Free, publicly-accessible full text available August 30, 2023
  3. Free, publicly-accessible full text available July 1, 2023
  4. Distribution of Earth’s biomes is structured by the match between climate and plant traits, which in turn shape associated communities and ecosystem processes and services. However, that climate–trait match can be disrupted by historical events, with lasting ecosystem impacts. As Earth’s environment changes faster than at any time in human history, critical questions are whether and how organismal traits and ecosystems can adjust to altered conditions. We quantified the relative importance of current environmental forcing versus evolutionary history in shaping the growth form (stature and biomass) and associated community of eelgrass ( Zostera marina ), a widespread foundation plant of marine ecosystems along Northern Hemisphere coastlines, which experienced major shifts in distribution and genetic composition during the Pleistocene. We found that eelgrass stature and biomass retain a legacy of the Pleistocene colonization of the Atlantic from the ancestral Pacific range and of more recent within-basin bottlenecks and genetic differentiation. This evolutionary legacy in turn influences the biomass of associated algae and invertebrates that fuel coastal food webs, with effects comparable to or stronger than effects of current environmental forcing. Such historical lags in phenotypic acclimatization may constrain ecosystem adjustments to rapid anthropogenic climate change, thus altering predictions about the futuremore »functioning of ecosystems.« less
    Free, publicly-accessible full text available August 9, 2023
  5. While considerable evidence exists of biogeographic patterns in the intensity of species interactions, the influence of these patterns on variation in community structure is less clear. Studying how the distributions of traits in communities vary along global gradients can inform how variation in interactions and other factors contribute to the process of community assembly. Using a model selection approach on measures of trait dispersion in crustaceans associated with eelgrass ( Zostera marina ) spanning 30° of latitude in two oceans, we found that dispersion strongly increased with increasing predation and decreasing latitude. Ocean and epiphyte load appeared as secondary predictors; Pacific communities were more overdispersed while Atlantic communities were more clustered, and increasing epiphytes were associated with increased clustering. By examining how species interactions and environmental filters influence community structure across biogeographic regions, we demonstrate how both latitudinal variation in species interactions and historical contingency shape these responses. Community trait distributions have implications for ecosystem stability and functioning, and integrating large-scale observations of environmental filters, species interactions and traits can help us predict how communities may respond to environmental change.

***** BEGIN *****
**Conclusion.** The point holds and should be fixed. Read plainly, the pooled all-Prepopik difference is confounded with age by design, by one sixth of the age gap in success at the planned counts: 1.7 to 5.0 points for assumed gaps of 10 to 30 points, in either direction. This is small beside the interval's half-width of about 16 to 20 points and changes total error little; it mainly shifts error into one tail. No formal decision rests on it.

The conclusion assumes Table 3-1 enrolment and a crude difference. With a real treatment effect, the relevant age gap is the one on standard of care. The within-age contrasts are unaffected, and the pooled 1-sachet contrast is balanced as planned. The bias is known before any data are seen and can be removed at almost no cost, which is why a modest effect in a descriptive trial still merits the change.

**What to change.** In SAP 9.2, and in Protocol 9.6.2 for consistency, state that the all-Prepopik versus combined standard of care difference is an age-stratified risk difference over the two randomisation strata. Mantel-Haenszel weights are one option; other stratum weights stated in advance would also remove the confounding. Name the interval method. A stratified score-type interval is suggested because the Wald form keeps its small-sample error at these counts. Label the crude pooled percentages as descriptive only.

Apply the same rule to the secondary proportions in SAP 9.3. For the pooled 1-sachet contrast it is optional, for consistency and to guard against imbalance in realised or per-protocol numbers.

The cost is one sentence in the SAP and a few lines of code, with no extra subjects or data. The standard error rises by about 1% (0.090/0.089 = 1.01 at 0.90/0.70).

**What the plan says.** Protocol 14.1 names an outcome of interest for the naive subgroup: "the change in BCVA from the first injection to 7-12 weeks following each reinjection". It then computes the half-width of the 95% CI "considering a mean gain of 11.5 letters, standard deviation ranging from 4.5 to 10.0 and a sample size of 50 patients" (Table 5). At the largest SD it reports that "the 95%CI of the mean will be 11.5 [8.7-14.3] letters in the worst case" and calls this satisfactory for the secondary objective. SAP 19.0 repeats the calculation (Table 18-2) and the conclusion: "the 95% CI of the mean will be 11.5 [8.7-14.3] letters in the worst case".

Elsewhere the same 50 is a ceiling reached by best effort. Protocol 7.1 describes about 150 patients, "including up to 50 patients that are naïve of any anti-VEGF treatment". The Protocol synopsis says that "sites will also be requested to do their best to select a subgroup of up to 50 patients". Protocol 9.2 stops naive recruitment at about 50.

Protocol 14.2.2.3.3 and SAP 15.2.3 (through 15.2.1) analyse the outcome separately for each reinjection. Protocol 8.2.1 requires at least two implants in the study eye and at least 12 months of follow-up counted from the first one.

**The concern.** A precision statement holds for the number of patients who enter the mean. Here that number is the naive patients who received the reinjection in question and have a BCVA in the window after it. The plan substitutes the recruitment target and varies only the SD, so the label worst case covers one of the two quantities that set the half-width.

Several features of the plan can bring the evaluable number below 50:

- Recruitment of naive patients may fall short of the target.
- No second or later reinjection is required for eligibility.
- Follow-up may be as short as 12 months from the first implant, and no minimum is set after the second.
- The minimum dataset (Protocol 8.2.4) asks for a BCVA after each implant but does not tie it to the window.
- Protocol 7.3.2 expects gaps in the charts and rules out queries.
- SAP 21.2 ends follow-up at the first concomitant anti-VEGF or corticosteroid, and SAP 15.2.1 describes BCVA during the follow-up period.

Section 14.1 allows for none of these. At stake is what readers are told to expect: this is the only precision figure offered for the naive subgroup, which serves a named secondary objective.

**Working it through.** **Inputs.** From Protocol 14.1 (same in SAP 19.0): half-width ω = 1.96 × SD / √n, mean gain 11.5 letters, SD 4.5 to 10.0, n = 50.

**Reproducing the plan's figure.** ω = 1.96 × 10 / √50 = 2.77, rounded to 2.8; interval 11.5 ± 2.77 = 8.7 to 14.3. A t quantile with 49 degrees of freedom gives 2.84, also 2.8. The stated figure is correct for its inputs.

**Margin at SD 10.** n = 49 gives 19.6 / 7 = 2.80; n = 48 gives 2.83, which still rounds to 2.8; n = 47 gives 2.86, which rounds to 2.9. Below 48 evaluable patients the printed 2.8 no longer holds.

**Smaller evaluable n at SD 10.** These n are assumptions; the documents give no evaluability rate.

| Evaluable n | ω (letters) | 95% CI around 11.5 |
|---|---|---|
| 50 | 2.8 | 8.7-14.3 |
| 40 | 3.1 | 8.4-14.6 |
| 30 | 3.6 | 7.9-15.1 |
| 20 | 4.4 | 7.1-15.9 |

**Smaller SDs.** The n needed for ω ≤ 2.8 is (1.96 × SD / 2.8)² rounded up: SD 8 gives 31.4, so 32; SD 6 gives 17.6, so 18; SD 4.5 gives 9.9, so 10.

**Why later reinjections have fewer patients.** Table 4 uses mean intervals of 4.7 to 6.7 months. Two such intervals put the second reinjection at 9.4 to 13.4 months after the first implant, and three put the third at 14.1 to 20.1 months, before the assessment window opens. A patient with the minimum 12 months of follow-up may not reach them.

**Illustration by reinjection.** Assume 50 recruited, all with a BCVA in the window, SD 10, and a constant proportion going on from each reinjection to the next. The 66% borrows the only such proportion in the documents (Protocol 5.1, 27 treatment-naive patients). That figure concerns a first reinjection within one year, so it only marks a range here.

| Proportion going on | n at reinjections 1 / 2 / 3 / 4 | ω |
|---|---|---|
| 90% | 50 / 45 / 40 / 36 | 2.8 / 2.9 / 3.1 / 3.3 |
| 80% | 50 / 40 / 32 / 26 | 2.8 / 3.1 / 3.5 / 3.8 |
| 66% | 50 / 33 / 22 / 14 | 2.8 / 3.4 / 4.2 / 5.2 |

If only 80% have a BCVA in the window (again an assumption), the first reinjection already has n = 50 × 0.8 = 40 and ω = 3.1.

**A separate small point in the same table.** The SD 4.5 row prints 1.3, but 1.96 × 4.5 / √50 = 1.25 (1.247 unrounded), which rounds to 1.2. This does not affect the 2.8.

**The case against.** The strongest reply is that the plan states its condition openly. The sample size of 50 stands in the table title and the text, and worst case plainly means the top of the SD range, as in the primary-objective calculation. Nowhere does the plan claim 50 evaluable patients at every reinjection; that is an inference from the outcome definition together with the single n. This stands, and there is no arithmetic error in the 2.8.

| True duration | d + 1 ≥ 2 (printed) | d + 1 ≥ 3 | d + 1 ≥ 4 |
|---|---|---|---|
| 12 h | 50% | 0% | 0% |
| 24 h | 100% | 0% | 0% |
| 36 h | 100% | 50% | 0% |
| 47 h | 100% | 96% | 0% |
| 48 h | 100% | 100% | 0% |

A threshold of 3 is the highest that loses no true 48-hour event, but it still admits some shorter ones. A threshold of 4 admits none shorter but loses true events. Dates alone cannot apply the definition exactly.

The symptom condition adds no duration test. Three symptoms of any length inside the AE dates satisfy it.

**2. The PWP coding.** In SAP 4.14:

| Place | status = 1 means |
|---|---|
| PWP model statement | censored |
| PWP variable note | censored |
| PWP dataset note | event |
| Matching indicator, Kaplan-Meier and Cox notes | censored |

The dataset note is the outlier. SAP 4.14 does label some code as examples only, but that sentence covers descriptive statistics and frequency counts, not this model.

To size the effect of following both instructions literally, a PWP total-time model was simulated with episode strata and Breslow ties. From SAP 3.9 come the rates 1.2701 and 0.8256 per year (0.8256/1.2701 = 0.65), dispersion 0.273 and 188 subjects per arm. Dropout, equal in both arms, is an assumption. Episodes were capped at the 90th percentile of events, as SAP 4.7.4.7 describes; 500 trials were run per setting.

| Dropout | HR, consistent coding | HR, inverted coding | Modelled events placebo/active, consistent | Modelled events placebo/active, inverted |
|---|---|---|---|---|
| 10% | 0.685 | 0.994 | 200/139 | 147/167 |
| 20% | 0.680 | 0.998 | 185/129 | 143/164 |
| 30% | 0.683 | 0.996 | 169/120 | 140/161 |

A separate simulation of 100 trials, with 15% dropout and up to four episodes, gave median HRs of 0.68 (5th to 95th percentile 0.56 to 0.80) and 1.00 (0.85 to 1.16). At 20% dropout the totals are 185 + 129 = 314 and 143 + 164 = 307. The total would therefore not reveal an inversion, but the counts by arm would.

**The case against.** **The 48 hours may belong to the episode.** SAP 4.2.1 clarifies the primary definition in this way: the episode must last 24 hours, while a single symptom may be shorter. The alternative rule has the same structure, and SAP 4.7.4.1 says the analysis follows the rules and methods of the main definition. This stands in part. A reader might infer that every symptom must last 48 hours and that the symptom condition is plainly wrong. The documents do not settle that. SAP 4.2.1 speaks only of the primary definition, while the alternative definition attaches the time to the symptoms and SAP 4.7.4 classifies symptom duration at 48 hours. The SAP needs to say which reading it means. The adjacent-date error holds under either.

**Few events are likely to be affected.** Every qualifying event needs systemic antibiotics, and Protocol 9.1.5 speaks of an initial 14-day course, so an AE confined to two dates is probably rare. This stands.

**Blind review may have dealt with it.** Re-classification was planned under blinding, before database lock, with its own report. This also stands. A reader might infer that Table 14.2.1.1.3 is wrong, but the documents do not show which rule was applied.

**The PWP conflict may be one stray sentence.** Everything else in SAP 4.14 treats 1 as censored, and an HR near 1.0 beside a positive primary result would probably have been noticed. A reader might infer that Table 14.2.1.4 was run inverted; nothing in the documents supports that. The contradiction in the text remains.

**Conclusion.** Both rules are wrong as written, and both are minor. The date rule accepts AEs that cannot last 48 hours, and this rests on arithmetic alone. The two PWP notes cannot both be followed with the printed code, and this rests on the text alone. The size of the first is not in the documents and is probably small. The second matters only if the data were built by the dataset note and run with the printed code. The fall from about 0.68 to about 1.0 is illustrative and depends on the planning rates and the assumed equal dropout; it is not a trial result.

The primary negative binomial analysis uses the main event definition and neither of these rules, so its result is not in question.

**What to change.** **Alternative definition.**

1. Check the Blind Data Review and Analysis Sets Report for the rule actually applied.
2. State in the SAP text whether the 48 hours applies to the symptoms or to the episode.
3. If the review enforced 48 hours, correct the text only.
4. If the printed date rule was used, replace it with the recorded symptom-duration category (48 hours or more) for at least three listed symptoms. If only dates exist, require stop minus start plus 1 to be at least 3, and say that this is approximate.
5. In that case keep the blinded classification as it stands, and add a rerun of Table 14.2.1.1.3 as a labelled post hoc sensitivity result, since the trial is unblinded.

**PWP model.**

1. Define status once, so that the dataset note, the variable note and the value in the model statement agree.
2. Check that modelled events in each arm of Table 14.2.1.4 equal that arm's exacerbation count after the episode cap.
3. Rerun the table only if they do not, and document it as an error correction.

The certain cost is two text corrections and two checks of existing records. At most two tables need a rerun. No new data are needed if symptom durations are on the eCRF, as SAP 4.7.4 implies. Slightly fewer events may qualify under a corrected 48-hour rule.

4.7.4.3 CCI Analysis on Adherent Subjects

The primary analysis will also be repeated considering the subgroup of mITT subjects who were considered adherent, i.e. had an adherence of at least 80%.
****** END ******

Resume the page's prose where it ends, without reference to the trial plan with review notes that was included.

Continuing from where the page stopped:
Free, publicly-accessible full text available February 23, 2023
  6. Marine multicellular organisms host a diverse collection of bacteria, archaea, microbial eukaryotes, and viruses that form their microbiome. Such host-associated microbes can significantly influence the host’s physiological capacities; however, the identity and functional role(s) of key members of the microbiome (“core microbiome”) in most marine hosts coexisting in natural settings remain obscure. Also unclear is how dynamic interactions between hosts and the immense standing pool of microbial genetic variation will affect marine ecosystems’ capacity to adjust to environmental changes. Here, we argue that significantly advancing our understanding of how host-associated microbes shape marine hosts’ plastic and adaptive responses to environmental change requires (i) recognizing that individual host–microbe systems do not exist in an ecological or evolutionary vacuum and (ii) expanding the field toward long-term, multidisciplinary research on entire communities of hosts and microbes. Natural experiments, such as time-calibrated geological events associated with well-characterized environmental gradients, provide unique ecological and evolutionary contexts to address this challenge. We focus here particularly on mutualistic interactions between hosts and microbes, but note that many of the same lessons and approaches would apply to other types of interactions.